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The Language of Global SuccessHow a Common Tongue Transforms Multinational Organizations$
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Tsedal Neeley

Print publication date: 2019

Print ISBN-13: 9780691196121

Published to Princeton Scholarship Online: May 2020

DOI: 10.23943/princeton/9780691196121.001.0001

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Linguistic Expats and Bounded Fluency

Linguistic Expats and Bounded Fluency

“I am an expat in my own country”

Chapter:
(p.42) 3 Linguistic Expats and Bounded Fluency
Source:
The Language of Global Success
Author(s):

Tsedal Neeley

Publisher:
Princeton University Press
DOI:10.23943/princeton/9780691196121.003.0004

This chapter focuses on the Japanese linguistic expats and their linguistic shock, which initially presents a barrier to learning a foreign language. It provides the results of the seemingly insurmountable challenge at the mandate's announcement—base English language proficiency for the Japanese domestic workforce. Here, the term “linguistic expat” is used to describe employees like Kenji who live in their home country yet must give up their mother tongue when they enter their place of employment or sign into a conference call from a remote location. This chapter shows how this twist—a mismatch between language, nationality, and organizational culture—made the Japanese employees uncomfortable. Learning English, at least in the first phase, required that they form new perceptions of themselves, their company, and their jobs. The demands of the mandate made them feel anxious about their productivity and insecure about their future at Rakuten. Although the majority of the linguistic expats progressed in their acquisition of English, few were able to reach a level where fluency was automatic.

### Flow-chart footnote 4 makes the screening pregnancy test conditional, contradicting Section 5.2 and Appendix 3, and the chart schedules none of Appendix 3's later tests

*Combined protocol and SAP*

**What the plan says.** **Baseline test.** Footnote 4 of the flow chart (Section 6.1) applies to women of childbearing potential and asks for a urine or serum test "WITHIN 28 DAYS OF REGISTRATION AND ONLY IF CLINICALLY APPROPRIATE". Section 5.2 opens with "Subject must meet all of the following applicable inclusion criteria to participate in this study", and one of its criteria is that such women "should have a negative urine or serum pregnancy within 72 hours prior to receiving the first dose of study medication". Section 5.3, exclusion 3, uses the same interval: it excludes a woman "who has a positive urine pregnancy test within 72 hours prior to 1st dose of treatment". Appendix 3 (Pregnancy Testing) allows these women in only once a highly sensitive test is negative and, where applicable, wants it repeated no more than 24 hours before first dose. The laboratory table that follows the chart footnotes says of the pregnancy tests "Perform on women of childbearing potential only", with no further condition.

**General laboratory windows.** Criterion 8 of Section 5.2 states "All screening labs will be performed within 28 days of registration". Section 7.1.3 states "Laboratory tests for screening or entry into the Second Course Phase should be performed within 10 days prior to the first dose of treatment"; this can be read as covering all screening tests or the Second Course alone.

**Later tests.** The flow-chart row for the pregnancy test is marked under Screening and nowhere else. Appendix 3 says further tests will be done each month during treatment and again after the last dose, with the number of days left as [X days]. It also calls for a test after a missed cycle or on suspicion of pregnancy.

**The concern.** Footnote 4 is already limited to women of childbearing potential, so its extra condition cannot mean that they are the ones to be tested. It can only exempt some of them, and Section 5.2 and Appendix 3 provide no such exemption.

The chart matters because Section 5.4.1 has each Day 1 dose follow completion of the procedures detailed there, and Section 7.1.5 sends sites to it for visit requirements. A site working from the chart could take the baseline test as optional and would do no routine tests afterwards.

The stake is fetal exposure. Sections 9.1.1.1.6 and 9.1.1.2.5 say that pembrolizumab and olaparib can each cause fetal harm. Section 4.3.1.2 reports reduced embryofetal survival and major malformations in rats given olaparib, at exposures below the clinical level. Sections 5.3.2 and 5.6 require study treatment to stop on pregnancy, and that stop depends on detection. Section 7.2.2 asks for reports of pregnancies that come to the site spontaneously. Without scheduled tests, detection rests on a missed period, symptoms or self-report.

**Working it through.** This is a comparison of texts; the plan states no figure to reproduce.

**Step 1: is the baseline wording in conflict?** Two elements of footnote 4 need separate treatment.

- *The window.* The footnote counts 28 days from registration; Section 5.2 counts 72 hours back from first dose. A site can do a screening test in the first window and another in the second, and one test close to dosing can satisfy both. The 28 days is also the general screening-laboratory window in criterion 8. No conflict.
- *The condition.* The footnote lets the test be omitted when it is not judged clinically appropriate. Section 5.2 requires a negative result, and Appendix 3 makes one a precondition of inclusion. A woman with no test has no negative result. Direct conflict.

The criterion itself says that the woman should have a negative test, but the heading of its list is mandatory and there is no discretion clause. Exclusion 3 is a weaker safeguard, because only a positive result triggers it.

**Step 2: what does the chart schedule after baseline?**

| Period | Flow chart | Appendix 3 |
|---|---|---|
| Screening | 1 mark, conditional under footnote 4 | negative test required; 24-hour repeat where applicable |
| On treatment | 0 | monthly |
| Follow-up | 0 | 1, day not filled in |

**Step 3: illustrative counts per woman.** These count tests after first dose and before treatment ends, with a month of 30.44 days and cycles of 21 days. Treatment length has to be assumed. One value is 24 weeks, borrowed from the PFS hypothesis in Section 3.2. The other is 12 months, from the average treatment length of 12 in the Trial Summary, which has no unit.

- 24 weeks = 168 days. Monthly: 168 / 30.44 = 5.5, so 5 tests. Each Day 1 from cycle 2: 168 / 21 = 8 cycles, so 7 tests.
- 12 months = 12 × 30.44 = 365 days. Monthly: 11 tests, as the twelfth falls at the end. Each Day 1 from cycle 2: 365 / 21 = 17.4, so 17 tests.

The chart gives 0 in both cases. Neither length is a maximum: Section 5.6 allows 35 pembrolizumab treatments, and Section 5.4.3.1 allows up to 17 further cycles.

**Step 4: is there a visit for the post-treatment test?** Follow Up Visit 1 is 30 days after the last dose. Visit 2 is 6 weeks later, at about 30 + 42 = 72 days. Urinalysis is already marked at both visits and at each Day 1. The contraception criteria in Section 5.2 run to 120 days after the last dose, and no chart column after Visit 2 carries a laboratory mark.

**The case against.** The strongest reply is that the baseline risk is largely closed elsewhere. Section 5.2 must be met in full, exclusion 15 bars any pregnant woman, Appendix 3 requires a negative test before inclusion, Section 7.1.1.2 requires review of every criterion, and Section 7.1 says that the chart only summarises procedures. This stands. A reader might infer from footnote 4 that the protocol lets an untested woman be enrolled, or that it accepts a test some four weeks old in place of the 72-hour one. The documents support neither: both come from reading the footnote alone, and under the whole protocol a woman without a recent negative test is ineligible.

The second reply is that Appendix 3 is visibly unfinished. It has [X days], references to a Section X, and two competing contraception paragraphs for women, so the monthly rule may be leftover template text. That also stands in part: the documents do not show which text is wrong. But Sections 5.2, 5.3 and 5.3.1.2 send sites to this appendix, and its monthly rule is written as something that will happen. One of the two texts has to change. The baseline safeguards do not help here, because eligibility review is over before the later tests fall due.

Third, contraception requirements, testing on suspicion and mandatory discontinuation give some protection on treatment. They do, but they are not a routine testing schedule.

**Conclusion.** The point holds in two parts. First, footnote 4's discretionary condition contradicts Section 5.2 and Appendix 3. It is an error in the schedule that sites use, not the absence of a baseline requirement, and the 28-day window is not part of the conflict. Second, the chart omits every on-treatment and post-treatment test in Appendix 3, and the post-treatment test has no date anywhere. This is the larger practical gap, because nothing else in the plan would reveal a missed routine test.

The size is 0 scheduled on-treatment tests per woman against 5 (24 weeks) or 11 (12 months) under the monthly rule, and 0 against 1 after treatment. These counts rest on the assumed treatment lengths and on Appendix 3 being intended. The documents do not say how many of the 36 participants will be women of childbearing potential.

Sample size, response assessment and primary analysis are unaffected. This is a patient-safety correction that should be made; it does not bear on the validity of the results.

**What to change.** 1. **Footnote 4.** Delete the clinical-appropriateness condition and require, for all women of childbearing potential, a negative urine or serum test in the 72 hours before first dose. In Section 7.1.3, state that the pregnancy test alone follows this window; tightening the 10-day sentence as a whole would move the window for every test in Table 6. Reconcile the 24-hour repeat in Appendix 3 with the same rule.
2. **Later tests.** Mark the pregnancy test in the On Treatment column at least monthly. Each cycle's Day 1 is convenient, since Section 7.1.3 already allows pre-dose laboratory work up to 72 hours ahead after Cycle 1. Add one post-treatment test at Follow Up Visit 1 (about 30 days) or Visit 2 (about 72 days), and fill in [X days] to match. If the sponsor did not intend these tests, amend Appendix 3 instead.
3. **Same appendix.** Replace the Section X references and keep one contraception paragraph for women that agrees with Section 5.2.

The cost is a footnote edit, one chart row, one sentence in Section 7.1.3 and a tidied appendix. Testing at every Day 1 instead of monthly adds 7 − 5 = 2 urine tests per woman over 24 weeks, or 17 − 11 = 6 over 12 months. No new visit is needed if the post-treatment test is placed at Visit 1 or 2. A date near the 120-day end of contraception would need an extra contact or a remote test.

Keywords:   linguistic expat, bounded fluency, Japanese employees, foreign language learning, Japanese domestic workforce, English language proficiency

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